Related Work

There have been many developments in the Bitcoin betting exchange and proof based application markets over the past few years. These include the invention of various Bitcoin specific casino games as well as Bitcoin oracles. This section aims to outline, analyse and compare these bodies of work, partitioning the various solutions into groups based on their purpose and design choices. We pay particular attention to the attributes that make these solutions unique and focus on the comparison between them and our project. These groups include fiat-backed betting exchanges, Bitcoin sportsbooks and betting exchanges, Bitcoin based casino games, proof based data applications, Bitcoin oracles and Bitcoin 2.0 betting systems.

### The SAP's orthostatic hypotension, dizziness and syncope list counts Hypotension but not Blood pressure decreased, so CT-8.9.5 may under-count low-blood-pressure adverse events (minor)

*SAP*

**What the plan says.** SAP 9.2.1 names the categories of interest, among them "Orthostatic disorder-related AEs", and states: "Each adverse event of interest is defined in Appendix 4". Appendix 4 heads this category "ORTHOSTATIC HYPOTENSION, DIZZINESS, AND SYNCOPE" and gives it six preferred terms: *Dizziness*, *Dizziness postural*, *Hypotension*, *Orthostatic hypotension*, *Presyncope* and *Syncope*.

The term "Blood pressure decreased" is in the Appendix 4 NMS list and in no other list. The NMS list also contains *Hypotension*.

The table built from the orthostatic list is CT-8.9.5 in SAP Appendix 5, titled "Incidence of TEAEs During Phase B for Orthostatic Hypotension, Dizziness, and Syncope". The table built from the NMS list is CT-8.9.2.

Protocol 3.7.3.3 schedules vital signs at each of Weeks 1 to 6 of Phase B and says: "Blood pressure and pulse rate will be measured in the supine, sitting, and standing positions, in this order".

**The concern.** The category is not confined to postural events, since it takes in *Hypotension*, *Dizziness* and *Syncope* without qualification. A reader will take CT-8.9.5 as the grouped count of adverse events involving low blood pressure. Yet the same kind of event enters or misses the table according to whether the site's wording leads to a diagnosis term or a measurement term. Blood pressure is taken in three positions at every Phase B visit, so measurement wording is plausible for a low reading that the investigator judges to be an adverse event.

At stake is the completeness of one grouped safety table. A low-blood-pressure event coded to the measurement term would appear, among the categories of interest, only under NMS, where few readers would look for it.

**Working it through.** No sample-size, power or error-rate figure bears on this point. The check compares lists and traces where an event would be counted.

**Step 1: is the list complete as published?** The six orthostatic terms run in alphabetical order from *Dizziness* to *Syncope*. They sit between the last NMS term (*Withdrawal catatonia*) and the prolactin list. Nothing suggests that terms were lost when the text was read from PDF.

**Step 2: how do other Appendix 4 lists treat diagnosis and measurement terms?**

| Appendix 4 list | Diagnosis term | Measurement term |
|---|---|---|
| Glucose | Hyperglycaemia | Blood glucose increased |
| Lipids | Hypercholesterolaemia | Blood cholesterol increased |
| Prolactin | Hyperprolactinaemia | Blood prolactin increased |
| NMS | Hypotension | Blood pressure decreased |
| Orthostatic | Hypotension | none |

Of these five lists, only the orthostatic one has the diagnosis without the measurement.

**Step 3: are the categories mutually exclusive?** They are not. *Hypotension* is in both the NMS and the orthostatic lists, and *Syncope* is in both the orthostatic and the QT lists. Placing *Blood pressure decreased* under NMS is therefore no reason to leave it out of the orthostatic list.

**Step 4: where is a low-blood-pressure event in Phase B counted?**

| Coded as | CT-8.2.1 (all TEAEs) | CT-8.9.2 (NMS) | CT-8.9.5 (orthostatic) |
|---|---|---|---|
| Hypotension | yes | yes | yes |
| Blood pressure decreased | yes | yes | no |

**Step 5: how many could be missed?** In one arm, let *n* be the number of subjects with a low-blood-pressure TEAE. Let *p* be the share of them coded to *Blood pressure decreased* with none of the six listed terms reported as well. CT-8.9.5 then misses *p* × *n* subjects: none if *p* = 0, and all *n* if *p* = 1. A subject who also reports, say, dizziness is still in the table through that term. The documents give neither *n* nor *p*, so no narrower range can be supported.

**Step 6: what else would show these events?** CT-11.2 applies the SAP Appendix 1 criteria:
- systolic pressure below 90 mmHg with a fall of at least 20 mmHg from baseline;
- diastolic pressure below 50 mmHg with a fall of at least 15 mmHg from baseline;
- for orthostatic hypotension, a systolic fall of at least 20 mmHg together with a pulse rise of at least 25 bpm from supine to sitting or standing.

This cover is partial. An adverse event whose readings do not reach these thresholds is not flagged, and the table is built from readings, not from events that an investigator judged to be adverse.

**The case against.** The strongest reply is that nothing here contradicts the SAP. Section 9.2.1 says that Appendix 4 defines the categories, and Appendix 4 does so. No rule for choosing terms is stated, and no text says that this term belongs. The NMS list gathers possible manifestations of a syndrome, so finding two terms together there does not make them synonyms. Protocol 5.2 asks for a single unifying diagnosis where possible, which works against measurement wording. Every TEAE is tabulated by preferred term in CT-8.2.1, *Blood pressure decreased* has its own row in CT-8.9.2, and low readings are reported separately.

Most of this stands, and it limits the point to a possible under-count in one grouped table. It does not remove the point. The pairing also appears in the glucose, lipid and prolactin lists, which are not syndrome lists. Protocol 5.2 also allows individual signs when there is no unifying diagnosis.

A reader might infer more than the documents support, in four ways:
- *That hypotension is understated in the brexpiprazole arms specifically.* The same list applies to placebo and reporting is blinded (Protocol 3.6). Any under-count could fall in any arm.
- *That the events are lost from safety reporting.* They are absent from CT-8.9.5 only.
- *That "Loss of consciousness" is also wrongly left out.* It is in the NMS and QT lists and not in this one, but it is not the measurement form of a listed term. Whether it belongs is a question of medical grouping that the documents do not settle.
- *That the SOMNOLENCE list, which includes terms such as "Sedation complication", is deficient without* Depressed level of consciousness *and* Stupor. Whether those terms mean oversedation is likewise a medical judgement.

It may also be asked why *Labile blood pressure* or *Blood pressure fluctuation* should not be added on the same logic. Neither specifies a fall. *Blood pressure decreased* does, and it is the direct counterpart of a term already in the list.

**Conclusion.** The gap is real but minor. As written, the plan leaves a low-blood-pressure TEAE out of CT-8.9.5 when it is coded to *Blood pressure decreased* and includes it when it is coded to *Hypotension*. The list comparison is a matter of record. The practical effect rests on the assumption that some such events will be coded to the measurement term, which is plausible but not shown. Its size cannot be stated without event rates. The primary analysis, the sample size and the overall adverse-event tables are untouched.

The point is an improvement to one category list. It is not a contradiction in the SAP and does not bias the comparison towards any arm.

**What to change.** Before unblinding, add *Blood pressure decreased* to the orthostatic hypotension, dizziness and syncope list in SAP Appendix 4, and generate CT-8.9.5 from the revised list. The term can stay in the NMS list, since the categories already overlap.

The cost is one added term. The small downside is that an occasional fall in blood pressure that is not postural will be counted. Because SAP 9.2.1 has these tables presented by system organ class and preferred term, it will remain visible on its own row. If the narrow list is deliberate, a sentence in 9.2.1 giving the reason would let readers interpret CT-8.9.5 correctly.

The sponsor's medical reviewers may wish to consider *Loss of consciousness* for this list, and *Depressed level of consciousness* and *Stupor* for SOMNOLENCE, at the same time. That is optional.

DirectBet[46] is a Bitcoin based sportsbook. It offers fixed-odds betting on various sports events, such as Tennis, American Football and Basketball, as well as several casino games, such as All in Poker. DirectBet is a fiat-backed sportsbook, meaning that it is internally backed by a fiat based betting exchange, in this case Betfair [13]. Whenever a bet is placed on DirectBet, a bet for the equivalent amount of fiat currency is placed on the same outcome in the Betfair market. This means that if the bettor wins, they receive their winnings in Bitcoin from DirectBet, and DirectBet receives its winnings from Betfair in fiat currency. If the bettor loses, DirectBet keeps the staked Bitcoin but forfeits the fiat currency it paid to Betfair. In order to remain profitable DirectBet adds a house-edge to the odds offered by the Betfair betting exchange. This means that regardless of the outcome of the various bets they will still make a profit. This will either be in the form of Bitcoin or in fiat currency. DirectBet does not require participants to register or create an account when betting. Instead, a unique Bitcoin address is generated for each event, outcome, odd selection and session. The bettor, if interested in the bet will create a transaction sending their Bitcoins to that specific address. This bet will then be registered with DirectBet and upon resolution all winnings will be transferred to the Bitcoin address entered when the bet session was created. Unlike many other sportsbooks and betting exchanges, DirectBet does not ask users to deposit funds into an account before placing a bet. This is in contrast to the majority of online betting exchanges, such as Betfair and BetDaq. Instead, payments only occur when the bet is placed and there is no withdrawal procedure, any winnings are paid directly to the user immediately after the bettle has been settled. This means that the amount of time a user needs to trust DirectBet with their money is dramatically reduced, a point that DirectBet argues is unique to them. Furthermore, by not forcing users to create accounts, it maintains the anonymity of the participants involved. This is also another property unique to them. DirectBet does however offer bettors the option of associating an email address with each bet. This provides them with a bet confirmation and customer loyalty rewards. In addition to supporting Bitcoin, DirectBet also accept payments in Dogecoin, Litecoin and Darkcoin, allowing a greater number of users to use their service. Although DirectBet seems to be quite popular, with multiple bets being placed each day [45], there are several disadvantages to their solution. The first is that they present no way to prove that a bet has been placed. This means that if a winning bet is placed on DirectBet and the winnings are not paid to the bettor, the bettor has no conclusive way to dispute their bet, meaning it is the bettors word against DirectBet. Although bettors can choose to receive an optional confirmation email, this is not a sound solution as emails can be easily spoofed or falsified. Furthermore, the initial transaction created by the bettor sending their bitcoins to DirectBet cannot be used as proof, because you cannot argue that the bitcoin address to which you sent your money (for the bet) belonged to DirectBet in the first place. Even if you provided a link to your bet page, there is nothing stopping DirectBet from deleting that page and claiming the bet never existed. This means that if DirectBet were to act dishonestly and remove all traces of a bet from the user